Risk of bias assessment

Two reviewers independently and thoroughly assessed the risk-of-bias of the included studies utilizing the QUIN tool. Discrepancies, if any, were resolved by group discussion. The QUIN tool consists of 12 criteria recommended for assessing the risk-of-bias of in-vitro studies conducted in dentistry [38]. According to the nature of the included studies, two criteria, namely “Detailed explanation of sampling technique” and “Randomization”, were excluded as being inapplicable. Each criterion is given a score of 2 points if adequately specified, 1 point if inadequately specified, and 0 points if not specified. The inapplicable criteria were excluded from the calculation. The criteria individual scores were then added to obtain a total score for a given in-vitro study. This total score was recalculated out of 100% according to the following formula:

$$\textrm{Final}\ \textrm{score}=\frac{\textrm{Total}\ \textrm{score}\times 100}{2\times \textrm{number}\ \textrm{of}\ \textrm{criteria}\ \textrm{applicable}}$$

The included studies were qualified as having “low risk of bias”, “medium risk of bias”, or “high risk of bias” if they scored > 70%, from 50 to 70%, or < 50%, respectively.

Statistical analysis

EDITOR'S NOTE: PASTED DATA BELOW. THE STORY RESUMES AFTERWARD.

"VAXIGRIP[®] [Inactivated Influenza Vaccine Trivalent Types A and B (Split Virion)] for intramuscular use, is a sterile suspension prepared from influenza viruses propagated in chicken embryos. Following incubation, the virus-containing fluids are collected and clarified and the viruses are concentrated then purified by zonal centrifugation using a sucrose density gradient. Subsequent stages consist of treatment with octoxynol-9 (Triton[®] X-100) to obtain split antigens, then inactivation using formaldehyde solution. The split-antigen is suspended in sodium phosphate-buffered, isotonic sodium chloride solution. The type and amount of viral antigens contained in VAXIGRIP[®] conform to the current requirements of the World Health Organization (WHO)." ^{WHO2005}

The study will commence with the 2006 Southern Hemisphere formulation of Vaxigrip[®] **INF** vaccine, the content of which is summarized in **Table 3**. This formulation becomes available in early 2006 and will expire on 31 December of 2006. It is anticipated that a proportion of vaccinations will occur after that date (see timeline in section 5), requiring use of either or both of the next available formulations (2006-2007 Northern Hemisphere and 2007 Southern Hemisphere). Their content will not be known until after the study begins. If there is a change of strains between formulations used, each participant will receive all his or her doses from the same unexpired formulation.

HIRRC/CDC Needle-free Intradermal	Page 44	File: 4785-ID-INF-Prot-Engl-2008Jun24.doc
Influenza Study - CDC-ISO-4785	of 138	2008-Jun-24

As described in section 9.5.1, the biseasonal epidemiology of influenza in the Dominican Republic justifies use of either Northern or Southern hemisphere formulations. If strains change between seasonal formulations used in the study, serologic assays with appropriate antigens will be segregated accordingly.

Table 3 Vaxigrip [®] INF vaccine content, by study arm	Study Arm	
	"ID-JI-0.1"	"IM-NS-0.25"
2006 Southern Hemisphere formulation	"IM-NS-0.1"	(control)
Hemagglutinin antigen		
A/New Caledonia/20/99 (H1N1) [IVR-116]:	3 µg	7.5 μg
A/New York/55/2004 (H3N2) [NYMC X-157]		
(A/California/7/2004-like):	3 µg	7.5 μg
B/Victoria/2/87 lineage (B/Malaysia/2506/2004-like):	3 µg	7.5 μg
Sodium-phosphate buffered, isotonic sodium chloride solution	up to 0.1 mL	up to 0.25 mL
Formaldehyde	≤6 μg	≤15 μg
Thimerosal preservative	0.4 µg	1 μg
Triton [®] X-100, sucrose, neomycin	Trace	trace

The quantitative analyses were conducted using Review Manager (RevMan) v5.3 software program for Windows. Only studies that used CFU or OD values as outcome measures were included in the analysis. The pooled mean differences (MD) were calculated as a summary estimate between the digital and the conventional resins. According to the type of outcome measure, two separate meta-analyses were conducted; one for the CFU outcomes, and the other for OD outcomes. Additionally, subgroup analysis was utilized for the 3D-printed and milled resins groups separately. The summary estimates were reported along with their corresponding 95% confidence intervals (CIs). Heterogeneity among the studies was evaluated using the χ2 test I2 statistic. A fixed-effect model was applied for insignificant heterogeneity (I2 ≤ 50%), while a random-effect model was used for significant heterogeneity (I2 > 50%). In addition, StataMP-64 was used for Egger’s test to quantitatively identify the publication bias of the included studies. The significance level was set at a P-value < 0.05.